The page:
Patrick McCabe has long been recognized as a writer of rare talent and unique voice, whose vision of the world is so distinctive that "McCabesque" has become an adjective with multiple meanings, including "exquisitely, beautifully, mad in the head!"
He was a Booker Prize finalist for The Butcher Boy, which won the Irish Times Aer Lingus/Irish Literature Prize for Fiction and was made into a motion picture directed by Neil Jordan and cowritten by McCabe and Jordan. He was again a Booker Prize finalist for Breakfast on Pluto, which won the Spirit of Life Arts/Sunday Independent Irish Literature Award and was a number one international bestseller.
McCabe has been described as "the lodestone of new Irish fiction" (Wall Street Journal), "a dark. genius of incongruity and the grotesque" (Sunday Observer) and "one of Ireland's finest living writers" (New York Times Book Review).
The Minneapolis Star-Tribune commented on McCabe's "remarkable...ability to induce compassion for the unlikeliest people," and in Mondo Desperado: A Serial Novel, that ability and the full range of his "grotesque genius" (Marie Claire) combine to produce a brilliant, macabre' dementedly funny and surreally imagined fiction of intertwined narratives set in a small Irish town. McCabe himself has described Mondo Desperado as being "like Sherwood Anderson's Winesburg, Ohio -- on drugs."
In his mondo tales of the insular town of Barntrosna, McCabe assembles a distinctly Irish crew of odd and unusual inhabitants who live on and regularly cross, often unconsciously, the border between fantasy and reality. In "Hot Nights at the Go-Go Lounge," Larry Bunyan is certain his demure wife is secretly out at night with deadbeat swingers, shooting drugs and having wild sex, while in "I Ordained the Devil," the Bishop of Barntrosna confesses that his ordination of Father Packie Cooley was really an ordination of His Satanic Majesty.
Another Barntrosna resident, Dr. John Joe Parkes, discovers "The Valley of the Flying Jennets," the secret place in the mountains created by his Dr. Frankenstein -- type medical ancestor where his horrible, mutated genetic failures live. In the concluding "Forbidden Love of Noreen Tiernan," Noreen escapes Barntrosna, goes to London for nursing school, finds a lesbian lover, and teams up with her to rob and terrorize London until her mother, boyfriend and parish priest bring Noreen back home.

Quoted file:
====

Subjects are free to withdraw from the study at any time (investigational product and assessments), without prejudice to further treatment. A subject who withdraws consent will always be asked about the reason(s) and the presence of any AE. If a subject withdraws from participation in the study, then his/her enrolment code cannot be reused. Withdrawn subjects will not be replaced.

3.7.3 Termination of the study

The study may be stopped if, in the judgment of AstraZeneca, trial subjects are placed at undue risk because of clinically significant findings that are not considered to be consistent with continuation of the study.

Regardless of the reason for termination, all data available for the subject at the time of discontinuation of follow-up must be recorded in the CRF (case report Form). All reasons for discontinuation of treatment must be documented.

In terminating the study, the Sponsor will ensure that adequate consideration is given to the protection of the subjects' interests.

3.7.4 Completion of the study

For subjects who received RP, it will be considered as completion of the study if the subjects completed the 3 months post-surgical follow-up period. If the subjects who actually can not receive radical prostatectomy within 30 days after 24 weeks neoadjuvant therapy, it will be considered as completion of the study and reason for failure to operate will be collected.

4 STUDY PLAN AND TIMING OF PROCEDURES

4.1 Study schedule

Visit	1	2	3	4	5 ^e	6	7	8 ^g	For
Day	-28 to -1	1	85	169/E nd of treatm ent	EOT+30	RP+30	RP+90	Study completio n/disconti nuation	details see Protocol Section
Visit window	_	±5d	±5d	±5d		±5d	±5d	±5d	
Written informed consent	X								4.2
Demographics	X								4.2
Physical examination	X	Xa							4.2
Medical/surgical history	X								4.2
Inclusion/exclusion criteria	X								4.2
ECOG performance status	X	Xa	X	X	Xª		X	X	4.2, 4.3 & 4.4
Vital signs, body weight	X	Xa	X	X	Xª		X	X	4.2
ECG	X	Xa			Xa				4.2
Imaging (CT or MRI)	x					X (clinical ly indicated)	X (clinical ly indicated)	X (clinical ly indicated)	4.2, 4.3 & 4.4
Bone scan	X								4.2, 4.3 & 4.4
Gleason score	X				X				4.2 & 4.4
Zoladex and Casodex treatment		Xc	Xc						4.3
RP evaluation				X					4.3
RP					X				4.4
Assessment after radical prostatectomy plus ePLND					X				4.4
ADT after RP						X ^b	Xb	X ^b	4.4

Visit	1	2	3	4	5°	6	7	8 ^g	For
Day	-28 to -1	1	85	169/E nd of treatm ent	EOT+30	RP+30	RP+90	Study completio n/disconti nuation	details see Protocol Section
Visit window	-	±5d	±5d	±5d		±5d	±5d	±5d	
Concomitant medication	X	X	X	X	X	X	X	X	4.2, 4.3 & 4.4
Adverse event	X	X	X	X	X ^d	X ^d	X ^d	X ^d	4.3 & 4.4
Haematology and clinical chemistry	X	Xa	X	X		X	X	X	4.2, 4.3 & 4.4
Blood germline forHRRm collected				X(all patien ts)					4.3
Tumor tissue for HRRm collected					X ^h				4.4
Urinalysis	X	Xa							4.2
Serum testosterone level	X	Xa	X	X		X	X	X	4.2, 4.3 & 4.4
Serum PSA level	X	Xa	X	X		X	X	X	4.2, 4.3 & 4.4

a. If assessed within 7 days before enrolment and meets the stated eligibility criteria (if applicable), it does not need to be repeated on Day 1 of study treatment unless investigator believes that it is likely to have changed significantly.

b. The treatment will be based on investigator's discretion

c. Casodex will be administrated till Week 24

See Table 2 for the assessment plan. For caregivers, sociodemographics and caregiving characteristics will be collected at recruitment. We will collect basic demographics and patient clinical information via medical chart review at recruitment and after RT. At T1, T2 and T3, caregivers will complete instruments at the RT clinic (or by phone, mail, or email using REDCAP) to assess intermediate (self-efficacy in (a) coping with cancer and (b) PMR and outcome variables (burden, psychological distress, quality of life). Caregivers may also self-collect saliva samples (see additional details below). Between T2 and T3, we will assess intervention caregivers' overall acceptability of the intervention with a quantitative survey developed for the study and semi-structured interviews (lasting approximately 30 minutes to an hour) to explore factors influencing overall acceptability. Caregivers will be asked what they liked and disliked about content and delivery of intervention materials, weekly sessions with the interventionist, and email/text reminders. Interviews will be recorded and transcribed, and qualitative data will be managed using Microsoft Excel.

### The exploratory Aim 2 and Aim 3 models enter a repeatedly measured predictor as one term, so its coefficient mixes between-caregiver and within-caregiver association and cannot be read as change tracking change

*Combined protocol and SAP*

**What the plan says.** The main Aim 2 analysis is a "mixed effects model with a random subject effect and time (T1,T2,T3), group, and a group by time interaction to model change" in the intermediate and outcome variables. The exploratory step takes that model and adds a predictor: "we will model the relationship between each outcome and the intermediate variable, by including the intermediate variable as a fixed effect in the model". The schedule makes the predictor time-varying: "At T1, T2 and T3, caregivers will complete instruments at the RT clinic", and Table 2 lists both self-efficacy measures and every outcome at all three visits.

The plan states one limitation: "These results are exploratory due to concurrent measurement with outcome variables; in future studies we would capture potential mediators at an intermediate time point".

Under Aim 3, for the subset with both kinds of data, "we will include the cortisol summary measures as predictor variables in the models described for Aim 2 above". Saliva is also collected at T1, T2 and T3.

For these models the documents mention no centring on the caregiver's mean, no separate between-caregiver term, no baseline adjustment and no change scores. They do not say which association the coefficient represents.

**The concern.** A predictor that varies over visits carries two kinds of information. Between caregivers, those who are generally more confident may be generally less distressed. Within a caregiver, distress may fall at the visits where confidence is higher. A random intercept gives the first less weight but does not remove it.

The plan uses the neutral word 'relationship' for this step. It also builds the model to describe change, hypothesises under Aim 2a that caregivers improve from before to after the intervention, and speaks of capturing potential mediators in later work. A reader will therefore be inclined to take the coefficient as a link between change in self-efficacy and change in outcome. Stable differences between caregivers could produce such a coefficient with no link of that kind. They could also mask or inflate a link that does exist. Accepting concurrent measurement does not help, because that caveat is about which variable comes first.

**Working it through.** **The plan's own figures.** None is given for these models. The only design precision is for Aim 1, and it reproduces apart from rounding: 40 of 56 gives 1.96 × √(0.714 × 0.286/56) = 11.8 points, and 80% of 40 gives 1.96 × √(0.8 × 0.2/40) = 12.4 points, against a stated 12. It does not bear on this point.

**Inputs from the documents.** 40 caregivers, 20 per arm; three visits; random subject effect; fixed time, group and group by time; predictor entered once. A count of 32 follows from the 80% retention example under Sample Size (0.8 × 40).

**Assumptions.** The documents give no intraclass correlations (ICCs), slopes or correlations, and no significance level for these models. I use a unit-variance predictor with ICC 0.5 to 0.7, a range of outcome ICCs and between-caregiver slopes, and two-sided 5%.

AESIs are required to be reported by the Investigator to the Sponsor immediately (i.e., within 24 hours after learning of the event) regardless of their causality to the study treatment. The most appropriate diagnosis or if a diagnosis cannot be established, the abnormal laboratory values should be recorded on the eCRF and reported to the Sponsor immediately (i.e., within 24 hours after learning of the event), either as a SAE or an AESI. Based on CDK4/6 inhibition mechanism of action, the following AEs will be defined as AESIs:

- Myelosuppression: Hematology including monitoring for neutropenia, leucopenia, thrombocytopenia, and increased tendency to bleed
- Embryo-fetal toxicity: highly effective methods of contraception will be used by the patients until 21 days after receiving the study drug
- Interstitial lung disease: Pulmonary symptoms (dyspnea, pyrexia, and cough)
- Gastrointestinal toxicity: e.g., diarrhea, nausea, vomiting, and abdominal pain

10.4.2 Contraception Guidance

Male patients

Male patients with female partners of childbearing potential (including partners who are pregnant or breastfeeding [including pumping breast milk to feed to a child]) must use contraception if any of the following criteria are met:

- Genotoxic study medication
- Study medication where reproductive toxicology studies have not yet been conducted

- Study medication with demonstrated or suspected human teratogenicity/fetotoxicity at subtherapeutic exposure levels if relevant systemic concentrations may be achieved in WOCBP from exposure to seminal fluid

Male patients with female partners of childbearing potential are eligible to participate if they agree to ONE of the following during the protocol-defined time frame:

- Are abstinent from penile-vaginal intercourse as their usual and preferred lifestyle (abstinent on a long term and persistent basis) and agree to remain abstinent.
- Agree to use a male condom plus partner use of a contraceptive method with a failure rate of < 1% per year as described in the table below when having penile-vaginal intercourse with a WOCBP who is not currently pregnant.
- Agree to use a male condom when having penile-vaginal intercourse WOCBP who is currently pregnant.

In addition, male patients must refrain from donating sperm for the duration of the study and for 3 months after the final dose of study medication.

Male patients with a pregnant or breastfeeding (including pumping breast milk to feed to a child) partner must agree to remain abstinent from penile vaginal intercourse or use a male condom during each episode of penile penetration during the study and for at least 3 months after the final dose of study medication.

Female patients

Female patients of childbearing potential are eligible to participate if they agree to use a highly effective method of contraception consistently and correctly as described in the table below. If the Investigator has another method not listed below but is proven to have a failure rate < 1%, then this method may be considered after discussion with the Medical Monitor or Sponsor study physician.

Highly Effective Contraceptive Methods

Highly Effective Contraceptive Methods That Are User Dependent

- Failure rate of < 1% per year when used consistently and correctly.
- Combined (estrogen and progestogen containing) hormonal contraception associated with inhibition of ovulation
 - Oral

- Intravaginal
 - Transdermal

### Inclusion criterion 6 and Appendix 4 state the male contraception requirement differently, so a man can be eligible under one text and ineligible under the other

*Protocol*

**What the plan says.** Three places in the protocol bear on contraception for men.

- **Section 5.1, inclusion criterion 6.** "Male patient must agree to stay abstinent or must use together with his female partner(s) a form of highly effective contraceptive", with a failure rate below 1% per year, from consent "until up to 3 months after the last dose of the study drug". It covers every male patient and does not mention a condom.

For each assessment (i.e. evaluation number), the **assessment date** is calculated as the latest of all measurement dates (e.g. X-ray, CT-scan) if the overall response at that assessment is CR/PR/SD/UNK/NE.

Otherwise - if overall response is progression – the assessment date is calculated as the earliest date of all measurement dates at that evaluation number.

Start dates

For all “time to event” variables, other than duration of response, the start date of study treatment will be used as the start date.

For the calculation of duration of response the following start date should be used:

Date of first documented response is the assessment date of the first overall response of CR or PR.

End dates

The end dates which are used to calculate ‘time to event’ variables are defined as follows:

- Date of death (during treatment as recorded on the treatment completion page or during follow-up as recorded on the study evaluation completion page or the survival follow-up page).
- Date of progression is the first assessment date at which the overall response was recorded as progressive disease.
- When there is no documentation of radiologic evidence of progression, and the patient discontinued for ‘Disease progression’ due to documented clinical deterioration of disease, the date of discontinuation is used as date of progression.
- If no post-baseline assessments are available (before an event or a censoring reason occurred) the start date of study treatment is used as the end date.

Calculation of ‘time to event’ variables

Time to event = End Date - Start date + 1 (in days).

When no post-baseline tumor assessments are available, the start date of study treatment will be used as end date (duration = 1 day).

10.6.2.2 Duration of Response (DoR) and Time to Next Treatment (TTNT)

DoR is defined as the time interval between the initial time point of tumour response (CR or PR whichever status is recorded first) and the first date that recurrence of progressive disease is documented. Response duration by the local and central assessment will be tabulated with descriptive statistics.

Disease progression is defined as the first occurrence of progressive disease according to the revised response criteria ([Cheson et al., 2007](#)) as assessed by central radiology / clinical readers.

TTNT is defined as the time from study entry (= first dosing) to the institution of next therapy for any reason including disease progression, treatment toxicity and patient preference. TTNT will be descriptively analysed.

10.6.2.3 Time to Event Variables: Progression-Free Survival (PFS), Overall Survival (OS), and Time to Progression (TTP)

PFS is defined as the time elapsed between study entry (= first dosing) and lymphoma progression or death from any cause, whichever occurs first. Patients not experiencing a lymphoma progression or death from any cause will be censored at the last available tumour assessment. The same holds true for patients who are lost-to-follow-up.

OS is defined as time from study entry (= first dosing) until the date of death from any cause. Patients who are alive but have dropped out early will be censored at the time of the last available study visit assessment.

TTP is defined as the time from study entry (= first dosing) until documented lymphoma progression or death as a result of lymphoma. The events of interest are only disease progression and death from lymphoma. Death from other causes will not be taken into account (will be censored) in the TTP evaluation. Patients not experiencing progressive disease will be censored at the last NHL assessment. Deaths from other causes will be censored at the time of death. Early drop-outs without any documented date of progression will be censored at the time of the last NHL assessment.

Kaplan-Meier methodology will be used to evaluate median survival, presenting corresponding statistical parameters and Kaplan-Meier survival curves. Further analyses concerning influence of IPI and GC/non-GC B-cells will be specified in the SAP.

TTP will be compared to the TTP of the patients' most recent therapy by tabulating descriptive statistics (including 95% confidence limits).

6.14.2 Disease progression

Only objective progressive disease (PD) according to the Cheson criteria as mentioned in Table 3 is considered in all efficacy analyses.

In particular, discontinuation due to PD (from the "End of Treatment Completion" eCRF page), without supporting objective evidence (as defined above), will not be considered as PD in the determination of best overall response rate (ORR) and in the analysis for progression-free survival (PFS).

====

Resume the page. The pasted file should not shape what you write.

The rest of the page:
With sly wit, characteristic, brilliant blending of sadness and humor and macabre genius, Mondo Desperado is a wonderfully imagined work of fiction -- McCabe's most dazzling yet -- rom a truly original literary talent.
If you spliced Gualtiero Jacopetti's shockumentary Mondo films with the surreal clippings from the "Cruiskeen Lawn" newspaper column of Myles na Gopaleen (aka Flann O'Brien), the comic result might be this "serial novel" of short stories, shaggy dog tales and spoofs from the fictitious pen of McCabe's authorial desperado, Phildy Hackball, set in his crazy village of Barntrosna. Even stranger and campier than McCabe's recent Booker-shortlisted Breakfast on Pluto, these 10 intertwined stories mix loony subject matter culled from trashy paperbacks with Hibernian stereotypes and cliches. Like an Irish bull in a china shop, McCabe hilariously charges through yarns about genetically engineered winged donkeys ("The Valley of the Flying Jennets"), yokel farmers picked up in discotheques ("The Boils of Thomas Gully") and a pious schoolboy blown up not with a bomb but a tire pump ("The Bursted Priest"). The maniac citizens of Barntrosna somehow believe their wives are secret go-go dancers ("Hot Nights at the Go-Go Lounge"); the local Chinese takeaway is Bruce Lee's secret hangout ("My Friend Bruce Lee"); and the bishop's clerical protege was really Lucifer stirring up the swinging '60s ("I Ordained the Devil"). In a satire on McCabe's own career ("The Big Prize"), Barntrosna's unlikeliest novelist takes the mickey out of contemporary Irish writers and the award-lavishing British literary establishment. Only in the last, lengthy story, "The Forbidden Love of Noreen Tiernan," does this pulp fiction gag almost run aground, when Barntrosna's nicest student nurse goes to London, where she discovers lesbian love and drug racketeering before she is safely returned to the picturesque, demented town of McCabe's berserk imagination. 8-city author tour; 15-city NPR radio campaign.